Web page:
The Wood Stork has been named a “threatened species” by the U.S. Fish and Wildlife Service. Hopefully their numbers will increase along with other threatened species as the state and environmental conservation groups work to preserve our parks and wetlands in Florida. The All About Birds website has some additional information and pictures of the Woodstork as well as an audio clip of their calls and sounds. I also like the Florida Audubon website which has a great supply of information about Florida’s Birds and conservation.

 

 

 

Great Egret

Great Egret

Great Egret

 

 

 

 

Great Egret (Ardea alba)

The Great Egret shown in this photo was wading through the shallow swamp water in the Corkscrew Swamp Sanctuary in Naples. The Great Egret was an endangered bird at one time because they were hunted for their feathers which were used for decorative hats. They have rebounded in number and are protected from hunting mainly due to the efforts of the Audubon Society. The Great Egret hunts for small fish, frogs and aquatic animals by wading through fresh and salt water areas and then stabbing their prey with their sharp bills. I like the Cornell Lab of Ornithology website to learn more about Florida birds. Don’t miss the opportunity to visit the Corkscrew Swamp Sanctuary if you are in Southwest Florida. You will see all kinds of birds and animals that are native to Florida and there is a great visitor center and boardwalk.

click on image for larger picture

 

 

 

 

 

Blue-gray Gnatcatcher

Blue-Gray Gnatcatcher

Blue-Gray Gnatcatcher

 

 

Blue Gray Gnatcatcher

Blue Gray Gnatcatcher

 

 

 

 

 

 

 

 

Click on images for larger views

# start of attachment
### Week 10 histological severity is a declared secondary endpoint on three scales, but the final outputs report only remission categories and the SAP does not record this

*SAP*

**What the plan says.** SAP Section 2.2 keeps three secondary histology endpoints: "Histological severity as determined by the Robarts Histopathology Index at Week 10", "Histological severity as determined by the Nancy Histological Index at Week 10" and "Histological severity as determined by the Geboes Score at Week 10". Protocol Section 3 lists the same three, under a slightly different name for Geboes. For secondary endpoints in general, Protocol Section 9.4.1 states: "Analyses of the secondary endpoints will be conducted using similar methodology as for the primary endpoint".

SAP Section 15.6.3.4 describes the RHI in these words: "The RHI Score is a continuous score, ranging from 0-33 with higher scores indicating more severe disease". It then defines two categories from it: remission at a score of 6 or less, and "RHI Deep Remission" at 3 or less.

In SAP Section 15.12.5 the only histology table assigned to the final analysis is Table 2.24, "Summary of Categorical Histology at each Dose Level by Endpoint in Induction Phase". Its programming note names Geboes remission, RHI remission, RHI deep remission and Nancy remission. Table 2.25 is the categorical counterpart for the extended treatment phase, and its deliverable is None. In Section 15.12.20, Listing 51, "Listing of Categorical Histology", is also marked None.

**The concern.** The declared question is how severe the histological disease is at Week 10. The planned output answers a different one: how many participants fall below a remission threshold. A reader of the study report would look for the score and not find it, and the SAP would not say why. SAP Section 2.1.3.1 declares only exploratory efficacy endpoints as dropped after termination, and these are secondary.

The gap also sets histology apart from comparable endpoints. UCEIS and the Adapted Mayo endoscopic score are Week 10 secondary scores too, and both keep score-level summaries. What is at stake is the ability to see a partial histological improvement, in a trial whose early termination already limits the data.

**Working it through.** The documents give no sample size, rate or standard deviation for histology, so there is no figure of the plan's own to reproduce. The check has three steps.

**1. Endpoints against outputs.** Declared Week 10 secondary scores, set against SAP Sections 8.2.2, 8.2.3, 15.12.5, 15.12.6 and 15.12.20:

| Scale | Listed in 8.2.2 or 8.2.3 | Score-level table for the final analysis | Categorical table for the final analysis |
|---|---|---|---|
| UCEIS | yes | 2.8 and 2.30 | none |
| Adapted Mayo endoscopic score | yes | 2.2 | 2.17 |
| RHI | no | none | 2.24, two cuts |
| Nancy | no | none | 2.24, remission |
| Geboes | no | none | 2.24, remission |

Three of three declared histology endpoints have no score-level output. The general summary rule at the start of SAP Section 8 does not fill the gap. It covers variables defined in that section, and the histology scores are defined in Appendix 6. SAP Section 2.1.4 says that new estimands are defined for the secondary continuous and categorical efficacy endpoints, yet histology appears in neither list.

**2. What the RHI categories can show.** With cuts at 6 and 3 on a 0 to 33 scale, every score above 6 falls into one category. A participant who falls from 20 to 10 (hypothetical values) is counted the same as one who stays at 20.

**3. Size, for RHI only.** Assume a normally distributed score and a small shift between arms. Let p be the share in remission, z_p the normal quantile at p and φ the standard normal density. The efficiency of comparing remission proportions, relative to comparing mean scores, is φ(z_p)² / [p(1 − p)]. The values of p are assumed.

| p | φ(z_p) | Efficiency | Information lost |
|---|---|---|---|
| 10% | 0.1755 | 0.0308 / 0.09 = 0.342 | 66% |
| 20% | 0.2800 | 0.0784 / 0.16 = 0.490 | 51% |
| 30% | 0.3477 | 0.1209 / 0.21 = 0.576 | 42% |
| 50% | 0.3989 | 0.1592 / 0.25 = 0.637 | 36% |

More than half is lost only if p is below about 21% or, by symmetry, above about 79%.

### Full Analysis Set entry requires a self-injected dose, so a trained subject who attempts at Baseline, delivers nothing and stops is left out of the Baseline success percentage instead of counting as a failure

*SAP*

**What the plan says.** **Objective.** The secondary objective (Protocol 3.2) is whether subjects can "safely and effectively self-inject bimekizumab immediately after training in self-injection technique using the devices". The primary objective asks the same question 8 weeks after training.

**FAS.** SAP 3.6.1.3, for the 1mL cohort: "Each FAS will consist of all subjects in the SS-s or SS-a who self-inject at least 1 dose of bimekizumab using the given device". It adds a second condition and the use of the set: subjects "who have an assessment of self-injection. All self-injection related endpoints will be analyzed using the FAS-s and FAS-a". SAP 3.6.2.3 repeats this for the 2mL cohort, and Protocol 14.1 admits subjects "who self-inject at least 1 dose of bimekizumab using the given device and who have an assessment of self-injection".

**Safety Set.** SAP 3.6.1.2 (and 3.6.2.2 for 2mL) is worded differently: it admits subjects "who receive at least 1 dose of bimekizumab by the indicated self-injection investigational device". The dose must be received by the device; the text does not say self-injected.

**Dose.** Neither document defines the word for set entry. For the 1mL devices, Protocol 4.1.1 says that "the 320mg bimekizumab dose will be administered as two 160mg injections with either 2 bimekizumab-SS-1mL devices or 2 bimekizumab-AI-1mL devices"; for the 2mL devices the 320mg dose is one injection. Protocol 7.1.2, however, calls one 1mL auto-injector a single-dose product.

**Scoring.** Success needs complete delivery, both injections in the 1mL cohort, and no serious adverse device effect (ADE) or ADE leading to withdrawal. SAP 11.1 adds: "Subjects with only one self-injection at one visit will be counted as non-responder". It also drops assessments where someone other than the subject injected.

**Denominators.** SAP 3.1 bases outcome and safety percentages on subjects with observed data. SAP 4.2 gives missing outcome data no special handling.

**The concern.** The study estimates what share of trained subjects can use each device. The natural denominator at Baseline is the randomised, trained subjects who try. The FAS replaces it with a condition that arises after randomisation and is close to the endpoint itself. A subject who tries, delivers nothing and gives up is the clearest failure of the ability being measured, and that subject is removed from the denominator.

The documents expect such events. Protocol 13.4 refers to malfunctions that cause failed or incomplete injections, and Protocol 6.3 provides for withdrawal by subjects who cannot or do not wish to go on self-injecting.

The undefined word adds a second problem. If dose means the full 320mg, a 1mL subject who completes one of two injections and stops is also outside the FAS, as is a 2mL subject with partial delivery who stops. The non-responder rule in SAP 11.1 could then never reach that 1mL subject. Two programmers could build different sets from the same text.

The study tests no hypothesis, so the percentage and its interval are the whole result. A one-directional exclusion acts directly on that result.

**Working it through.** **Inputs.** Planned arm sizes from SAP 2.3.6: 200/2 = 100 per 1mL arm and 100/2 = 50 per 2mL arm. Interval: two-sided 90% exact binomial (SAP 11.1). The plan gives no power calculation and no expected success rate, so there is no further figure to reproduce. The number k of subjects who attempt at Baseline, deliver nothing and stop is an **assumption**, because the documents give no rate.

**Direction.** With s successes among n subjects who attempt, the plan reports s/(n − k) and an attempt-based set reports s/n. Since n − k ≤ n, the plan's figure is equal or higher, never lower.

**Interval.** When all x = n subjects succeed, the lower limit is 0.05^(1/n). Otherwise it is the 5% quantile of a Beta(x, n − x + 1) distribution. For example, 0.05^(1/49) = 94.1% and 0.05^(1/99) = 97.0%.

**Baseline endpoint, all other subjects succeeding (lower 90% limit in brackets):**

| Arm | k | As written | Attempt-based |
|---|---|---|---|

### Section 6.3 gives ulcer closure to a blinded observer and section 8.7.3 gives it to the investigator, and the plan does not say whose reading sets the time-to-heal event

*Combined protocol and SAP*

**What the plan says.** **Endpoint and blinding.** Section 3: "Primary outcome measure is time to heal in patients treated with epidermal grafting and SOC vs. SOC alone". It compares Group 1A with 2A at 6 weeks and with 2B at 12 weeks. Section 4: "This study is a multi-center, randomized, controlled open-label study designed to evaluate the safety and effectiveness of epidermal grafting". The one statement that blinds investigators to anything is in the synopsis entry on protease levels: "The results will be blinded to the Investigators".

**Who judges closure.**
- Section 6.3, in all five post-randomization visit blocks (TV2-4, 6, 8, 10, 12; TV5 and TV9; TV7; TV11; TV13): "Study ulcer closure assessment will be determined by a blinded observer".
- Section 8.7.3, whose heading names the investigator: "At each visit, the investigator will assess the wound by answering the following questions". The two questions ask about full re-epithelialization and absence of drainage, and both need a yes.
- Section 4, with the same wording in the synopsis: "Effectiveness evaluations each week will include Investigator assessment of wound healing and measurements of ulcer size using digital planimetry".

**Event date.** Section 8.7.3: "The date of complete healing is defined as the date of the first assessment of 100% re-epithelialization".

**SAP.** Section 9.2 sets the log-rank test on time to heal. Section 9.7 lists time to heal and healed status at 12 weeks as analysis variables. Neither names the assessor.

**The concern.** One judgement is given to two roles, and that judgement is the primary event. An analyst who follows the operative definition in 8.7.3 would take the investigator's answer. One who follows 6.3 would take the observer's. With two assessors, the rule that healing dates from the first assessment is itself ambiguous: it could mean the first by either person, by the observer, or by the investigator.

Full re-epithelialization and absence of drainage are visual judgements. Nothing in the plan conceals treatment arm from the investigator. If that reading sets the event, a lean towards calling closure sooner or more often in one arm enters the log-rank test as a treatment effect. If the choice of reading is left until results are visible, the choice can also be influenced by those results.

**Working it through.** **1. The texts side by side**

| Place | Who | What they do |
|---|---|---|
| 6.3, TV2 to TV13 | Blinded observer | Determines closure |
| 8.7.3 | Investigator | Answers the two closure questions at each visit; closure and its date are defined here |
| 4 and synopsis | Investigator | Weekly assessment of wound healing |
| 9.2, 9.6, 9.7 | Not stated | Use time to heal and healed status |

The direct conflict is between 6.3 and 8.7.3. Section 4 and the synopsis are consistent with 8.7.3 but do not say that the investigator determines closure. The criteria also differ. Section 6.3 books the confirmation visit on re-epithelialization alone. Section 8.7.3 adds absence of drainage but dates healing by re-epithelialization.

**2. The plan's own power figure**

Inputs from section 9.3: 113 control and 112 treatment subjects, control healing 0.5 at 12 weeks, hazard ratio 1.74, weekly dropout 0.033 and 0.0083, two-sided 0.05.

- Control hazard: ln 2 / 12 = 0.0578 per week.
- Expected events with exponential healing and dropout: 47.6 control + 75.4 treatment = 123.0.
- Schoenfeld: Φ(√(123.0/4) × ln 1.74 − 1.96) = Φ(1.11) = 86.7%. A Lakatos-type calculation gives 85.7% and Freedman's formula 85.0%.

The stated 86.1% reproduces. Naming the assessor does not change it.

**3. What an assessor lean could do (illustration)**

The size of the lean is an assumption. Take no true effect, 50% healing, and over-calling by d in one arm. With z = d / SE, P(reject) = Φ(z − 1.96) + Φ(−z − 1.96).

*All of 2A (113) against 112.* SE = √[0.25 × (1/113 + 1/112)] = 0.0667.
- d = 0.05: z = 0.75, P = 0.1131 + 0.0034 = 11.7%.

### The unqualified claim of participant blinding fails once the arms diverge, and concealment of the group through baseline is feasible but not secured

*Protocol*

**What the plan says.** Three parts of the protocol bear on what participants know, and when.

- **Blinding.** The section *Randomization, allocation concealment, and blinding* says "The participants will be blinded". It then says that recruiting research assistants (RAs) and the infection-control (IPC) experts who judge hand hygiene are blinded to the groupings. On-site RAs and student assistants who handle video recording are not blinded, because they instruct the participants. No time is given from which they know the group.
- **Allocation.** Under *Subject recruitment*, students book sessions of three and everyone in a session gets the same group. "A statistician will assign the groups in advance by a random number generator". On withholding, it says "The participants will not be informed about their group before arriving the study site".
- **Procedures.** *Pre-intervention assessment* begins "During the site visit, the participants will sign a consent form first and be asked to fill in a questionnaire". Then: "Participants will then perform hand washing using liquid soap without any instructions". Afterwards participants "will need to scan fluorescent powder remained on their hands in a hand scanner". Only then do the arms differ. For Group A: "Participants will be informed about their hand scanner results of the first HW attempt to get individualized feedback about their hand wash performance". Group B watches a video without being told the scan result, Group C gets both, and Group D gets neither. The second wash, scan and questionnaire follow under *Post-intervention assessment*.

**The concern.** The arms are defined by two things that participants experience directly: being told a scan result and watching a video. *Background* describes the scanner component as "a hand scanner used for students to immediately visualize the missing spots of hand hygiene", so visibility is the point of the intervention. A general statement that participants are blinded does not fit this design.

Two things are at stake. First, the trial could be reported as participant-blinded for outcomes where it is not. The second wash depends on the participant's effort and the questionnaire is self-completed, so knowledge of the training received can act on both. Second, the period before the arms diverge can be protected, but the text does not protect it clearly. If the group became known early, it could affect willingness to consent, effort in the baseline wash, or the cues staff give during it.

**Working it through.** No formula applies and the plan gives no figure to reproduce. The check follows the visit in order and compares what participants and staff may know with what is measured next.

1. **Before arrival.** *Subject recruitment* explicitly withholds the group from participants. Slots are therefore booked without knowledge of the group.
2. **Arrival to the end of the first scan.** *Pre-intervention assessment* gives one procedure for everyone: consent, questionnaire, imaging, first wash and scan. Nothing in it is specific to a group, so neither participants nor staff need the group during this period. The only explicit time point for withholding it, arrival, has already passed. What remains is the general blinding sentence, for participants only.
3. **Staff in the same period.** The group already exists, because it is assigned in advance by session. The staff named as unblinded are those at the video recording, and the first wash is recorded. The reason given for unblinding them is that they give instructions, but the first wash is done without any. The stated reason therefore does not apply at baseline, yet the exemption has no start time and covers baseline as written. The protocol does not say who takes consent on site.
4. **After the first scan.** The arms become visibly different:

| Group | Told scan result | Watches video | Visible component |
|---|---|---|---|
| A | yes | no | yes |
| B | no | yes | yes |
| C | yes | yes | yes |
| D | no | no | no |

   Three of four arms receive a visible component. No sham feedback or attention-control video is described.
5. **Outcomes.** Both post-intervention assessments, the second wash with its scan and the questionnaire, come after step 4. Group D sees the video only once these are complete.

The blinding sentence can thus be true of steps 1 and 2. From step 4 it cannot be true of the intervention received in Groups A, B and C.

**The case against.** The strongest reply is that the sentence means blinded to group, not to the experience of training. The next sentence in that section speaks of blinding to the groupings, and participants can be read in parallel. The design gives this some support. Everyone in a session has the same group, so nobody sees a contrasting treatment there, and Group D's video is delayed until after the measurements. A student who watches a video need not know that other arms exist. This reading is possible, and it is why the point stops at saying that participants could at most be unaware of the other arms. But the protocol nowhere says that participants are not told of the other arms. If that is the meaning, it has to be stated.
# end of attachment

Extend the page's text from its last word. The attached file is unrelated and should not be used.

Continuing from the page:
The Blue-Gray Gnatcatcher (Polioptile caerulea) is a song bird which lets out a loud shrill when it is calling out to other birds or trying to scare away intruders from their nesting and foraging areas. It is mostly grayish with a white underbelly. It flicks it’s tail back and forth trying to scare small insects and spiders from their hiding places to eat. They are common in forests with a lot of dense tree cover like the one where I saw this one at the Six Mile Cypress Slough in Ft. Myers. This wetland park with a great 1.2 mile boardwalk to view a swampland and forest is also on the Great Florida Birding Trail. The Gnatcatcher quickly flies from tree to tree and is hard to photograph. The second picture in this post is of the bird swinging it’s tail back and forth. There are many other small birds in this swampland and wet forest which allows these small birds plenty of places to build nests and small insects to feed upon. The All About Birds website has some good additional information about the Blue Gray Gnatcatcher.

 

 

 

 

 

Yellow Crowned Night Heron

Yellow Crowned Night Heron

Yellow Crowned Night Heron

 

Juvenile Yellow Crowned Night Heron

Juvenile Yellow Crowned Night Heron

 I saw these two Yellow Crowned Night Herons at the Ding Darling Wildlife Refuge on Sanibel. The bird with the two white stripes on its’ head is the adult Yellow Crowned Night Heron and the other is called a juvenile or immature Night Heron. It is a nocturnal bird and looks for it’s food in the mangroves or shallow waters of coastal areas of Florida and the southeastern United States. Its’ diet consists of crustaceans, small crabs, fish, lizards, snakes and other small prey. Ding Darlings Birdwatchers named this bird one of it’s “fab five” birds to see at the refuge. You can find out what the other four are it’s website. Another good source of information about the Yellow Crowned Night Heron are All About Birds published by the Ornithology lab at Cornell Univ.